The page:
When I became CEO of Greenleaf Book Group in 2014, I had the same mix of feelings that comes along with any new opportunity: "I'm so excited for this new challenge!" with a dash of "Ok, how do I not screw this up?"

Having moved around within the company multiple times in the 10 years leading up to the CEO role, I was not unfamiliar with these thoughts. But unlike the roles I had assumed prior to CEO, the CEO position did not come with someone telling me, "Do this, do that, and you'll be successful."

For the first three months in the role, I felt this nagging discomfort that something was missing, strategically. We had our core values in place.  Mission statement and brand audit done. Annual financial goals were clear. All of these things were finished, checked off a list and filed away...and that was the problem.

There was nothing in place to connect them to the day-to-day operations, nothing to help the teams prioritize, align, and work best together. I knew this had been an issue internally in the past but I had not been able to put my finger on what was off. After much thought, I realized the gap was between our goals and the specific direction that I was (or was not) giving the team.

To connect our goals with our operations, I outlined four vision principles that capture my priorities as a leader. This was not easy. I needed language that would be clear to the whole team, and my initial attempt was admittedly riddled with jargon and corporate speak.

My brand strategy team stepped in and helped me translate an epic leadership brain dump into four main principles:​

1.  Create Constant Growth

This covers many things but the key measurements are the size and quality of our list of authors plus revenue and EBITDA.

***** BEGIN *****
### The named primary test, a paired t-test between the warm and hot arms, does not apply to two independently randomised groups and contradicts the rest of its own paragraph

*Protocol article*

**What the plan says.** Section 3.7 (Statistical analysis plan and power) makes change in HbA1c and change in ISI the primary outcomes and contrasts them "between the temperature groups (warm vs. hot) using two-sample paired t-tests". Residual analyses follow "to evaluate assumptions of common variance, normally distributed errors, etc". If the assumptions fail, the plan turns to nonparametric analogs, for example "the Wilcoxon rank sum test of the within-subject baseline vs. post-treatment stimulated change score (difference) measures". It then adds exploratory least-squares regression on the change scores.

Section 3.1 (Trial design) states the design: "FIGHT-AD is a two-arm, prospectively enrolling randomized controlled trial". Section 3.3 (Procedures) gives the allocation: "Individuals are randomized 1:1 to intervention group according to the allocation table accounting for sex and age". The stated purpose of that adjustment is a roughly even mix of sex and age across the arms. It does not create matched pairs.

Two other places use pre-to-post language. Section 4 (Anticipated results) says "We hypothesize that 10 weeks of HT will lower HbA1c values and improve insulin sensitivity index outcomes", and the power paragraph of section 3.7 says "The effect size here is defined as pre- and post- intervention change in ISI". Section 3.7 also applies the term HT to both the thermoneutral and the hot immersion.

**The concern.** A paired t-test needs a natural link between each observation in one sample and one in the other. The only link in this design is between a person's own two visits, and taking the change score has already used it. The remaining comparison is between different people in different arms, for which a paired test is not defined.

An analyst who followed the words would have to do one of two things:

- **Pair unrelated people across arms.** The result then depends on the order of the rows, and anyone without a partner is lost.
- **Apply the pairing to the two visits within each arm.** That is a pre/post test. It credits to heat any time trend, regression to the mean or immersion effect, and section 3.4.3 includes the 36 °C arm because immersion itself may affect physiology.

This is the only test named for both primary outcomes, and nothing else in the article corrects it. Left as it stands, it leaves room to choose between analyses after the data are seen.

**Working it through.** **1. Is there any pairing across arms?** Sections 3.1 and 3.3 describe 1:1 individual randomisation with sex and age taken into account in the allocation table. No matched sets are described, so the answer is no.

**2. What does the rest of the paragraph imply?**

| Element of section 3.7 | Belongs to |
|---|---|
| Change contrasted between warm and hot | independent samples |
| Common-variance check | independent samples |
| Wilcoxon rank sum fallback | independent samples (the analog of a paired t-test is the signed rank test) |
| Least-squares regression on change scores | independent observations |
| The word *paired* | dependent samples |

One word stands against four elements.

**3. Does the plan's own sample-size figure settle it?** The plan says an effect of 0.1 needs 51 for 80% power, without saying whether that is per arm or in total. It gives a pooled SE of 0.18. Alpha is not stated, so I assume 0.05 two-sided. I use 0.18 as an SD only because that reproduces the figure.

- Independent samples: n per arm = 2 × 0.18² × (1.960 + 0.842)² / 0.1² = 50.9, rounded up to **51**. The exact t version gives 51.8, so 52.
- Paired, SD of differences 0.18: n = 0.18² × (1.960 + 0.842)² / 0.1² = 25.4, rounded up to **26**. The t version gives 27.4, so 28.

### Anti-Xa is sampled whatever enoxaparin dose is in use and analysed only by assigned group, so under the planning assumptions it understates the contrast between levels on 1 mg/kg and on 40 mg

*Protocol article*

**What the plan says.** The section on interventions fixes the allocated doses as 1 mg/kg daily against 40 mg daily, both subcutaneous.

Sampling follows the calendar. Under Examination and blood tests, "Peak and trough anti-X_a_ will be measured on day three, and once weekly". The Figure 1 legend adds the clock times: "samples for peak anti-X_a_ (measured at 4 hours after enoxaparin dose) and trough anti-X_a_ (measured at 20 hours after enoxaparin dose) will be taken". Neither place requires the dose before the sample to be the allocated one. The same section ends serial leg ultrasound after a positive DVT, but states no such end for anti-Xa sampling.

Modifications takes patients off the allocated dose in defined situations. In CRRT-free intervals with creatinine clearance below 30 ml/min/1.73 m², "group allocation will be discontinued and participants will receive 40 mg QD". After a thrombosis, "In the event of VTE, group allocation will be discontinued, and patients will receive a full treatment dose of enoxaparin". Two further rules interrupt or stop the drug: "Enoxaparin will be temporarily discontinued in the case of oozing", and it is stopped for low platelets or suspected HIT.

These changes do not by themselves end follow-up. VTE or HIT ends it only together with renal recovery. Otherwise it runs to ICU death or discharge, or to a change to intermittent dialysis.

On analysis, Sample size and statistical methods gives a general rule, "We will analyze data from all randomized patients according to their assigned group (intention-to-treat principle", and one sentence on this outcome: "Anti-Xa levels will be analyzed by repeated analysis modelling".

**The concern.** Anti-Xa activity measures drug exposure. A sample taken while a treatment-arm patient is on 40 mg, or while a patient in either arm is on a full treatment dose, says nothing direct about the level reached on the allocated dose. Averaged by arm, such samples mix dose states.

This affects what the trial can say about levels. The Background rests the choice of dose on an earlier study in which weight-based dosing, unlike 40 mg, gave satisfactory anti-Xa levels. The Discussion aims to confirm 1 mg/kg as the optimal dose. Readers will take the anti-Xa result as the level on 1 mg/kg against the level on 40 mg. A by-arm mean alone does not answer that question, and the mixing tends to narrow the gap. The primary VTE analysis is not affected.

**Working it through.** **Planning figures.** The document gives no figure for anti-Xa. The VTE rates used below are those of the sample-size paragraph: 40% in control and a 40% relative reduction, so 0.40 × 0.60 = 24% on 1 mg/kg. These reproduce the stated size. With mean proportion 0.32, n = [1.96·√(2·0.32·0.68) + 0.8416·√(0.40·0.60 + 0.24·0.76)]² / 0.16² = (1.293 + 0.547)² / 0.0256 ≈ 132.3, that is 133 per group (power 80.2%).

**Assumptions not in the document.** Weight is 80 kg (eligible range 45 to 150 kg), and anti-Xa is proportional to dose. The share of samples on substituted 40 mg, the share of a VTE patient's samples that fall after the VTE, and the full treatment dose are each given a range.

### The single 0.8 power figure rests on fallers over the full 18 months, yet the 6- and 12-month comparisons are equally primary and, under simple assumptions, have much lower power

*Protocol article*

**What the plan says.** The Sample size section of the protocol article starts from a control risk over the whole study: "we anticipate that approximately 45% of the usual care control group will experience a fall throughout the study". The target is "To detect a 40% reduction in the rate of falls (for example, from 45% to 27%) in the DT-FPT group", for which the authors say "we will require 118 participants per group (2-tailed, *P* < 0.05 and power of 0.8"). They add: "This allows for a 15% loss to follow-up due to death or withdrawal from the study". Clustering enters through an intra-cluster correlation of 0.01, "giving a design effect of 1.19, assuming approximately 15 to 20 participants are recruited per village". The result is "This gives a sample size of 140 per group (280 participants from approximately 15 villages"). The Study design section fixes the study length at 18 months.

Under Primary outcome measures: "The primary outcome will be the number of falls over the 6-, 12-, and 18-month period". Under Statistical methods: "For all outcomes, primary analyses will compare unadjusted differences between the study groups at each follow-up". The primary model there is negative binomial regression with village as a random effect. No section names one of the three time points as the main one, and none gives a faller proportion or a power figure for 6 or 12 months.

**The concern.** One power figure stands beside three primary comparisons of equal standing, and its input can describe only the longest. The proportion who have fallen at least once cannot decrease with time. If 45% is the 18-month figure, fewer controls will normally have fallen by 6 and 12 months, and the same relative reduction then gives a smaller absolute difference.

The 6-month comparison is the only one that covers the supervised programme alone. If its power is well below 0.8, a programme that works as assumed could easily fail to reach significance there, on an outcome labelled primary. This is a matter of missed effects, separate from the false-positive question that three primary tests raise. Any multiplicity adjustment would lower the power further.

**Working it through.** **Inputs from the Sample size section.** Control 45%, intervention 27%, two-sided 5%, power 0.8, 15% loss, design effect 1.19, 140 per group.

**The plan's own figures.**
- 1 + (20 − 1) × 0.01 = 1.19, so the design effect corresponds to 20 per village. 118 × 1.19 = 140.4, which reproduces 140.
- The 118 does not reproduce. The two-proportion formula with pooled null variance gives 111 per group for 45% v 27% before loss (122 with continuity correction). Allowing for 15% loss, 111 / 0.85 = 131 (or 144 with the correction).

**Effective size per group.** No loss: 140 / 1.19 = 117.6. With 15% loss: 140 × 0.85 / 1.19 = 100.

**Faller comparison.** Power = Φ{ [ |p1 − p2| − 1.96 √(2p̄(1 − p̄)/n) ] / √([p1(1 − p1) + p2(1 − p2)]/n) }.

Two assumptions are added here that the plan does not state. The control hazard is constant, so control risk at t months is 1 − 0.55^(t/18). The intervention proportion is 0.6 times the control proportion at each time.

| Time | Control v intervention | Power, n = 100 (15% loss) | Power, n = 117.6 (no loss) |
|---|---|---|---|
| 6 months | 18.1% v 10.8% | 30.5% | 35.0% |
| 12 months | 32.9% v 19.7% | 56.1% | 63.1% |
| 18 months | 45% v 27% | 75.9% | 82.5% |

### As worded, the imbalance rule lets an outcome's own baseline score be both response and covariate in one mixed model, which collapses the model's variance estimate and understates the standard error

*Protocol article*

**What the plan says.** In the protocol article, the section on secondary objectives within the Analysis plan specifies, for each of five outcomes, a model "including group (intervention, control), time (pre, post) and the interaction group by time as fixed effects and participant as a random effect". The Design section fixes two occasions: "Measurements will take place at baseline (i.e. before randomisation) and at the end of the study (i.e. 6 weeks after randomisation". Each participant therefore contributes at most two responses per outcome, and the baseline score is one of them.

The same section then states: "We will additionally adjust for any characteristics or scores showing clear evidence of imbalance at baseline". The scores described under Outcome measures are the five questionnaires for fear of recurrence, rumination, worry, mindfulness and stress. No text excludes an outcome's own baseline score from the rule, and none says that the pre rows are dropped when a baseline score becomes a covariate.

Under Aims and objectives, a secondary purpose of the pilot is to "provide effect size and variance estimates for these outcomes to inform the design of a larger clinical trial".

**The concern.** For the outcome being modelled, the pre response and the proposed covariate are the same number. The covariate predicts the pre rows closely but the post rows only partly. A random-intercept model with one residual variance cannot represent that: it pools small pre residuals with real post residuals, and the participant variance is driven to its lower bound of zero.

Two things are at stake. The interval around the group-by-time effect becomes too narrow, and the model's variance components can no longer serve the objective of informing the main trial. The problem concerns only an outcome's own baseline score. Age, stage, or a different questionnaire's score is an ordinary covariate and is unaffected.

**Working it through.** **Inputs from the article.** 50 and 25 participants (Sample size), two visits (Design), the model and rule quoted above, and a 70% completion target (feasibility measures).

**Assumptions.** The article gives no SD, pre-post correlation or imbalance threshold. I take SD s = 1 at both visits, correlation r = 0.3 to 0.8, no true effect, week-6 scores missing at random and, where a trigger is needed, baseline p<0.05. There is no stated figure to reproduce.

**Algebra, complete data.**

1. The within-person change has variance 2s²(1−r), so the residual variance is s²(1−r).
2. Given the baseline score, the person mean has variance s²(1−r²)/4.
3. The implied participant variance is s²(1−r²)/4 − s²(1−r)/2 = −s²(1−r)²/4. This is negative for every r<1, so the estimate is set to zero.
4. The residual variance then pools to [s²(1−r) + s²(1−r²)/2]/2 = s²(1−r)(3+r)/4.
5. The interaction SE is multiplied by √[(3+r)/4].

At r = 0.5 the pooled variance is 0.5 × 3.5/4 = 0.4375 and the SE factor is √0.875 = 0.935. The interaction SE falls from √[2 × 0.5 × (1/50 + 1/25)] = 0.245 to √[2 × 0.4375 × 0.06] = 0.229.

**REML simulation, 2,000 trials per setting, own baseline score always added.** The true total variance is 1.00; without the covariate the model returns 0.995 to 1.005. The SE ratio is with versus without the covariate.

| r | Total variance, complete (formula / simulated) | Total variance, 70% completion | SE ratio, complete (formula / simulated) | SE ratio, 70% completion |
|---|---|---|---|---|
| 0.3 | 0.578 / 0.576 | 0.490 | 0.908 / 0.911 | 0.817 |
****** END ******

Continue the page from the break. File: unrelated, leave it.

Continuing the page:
2.  Redefine What it Means to Be a Publisher

This principle speaks to innovation, and specifically helping to solve our authors' challenges in new ways.

3.  Become the Top Publishing Choice for Thought Leaders

Reputation drives this principle. We want to attract the best authors through our strong reputation for quality and service.

4.  Be the Best

This is our people principle. It started as "Work With the Best" and evolved into "Be the Best" as that felt more empowering. Professional development, hiring/recruiting, and culture initiatives fall here.

Finding the right words for these principles felt like clearing a fog! With these principles and their supporting measurements in place, I set up meetings with each department to share the intent and purpose of these four points.

I then asked them to take ownership of applying these principles within their own teams, reporting back to me each quarter with a presentation from each department (with the presentation to include their whole teams, not just managers). 

It was important to let the department managers drive the initiatives supporting each principle to a) gain their buy-in, b) acknowledge and take advantage of the fact that their specific departmental know-how is generally deeper than mine, and c) to demonstrate trust in them as leaders.

At the start of the year, we map out four quarters worth of goals supporting each principle. At the end of each quarter, we review our progress, adjust deliverable dates where needed, discuss any failures, and high-five on our successes.

Each year, I think about whether the principles need to change. So far, I have held on to the same four principles - but as the needs of the business change, so will these principles.

If you have your own equivalent of operating principles to drive performance, please share in the comments so we can all learn from your approach!

Published on: May 12, 2016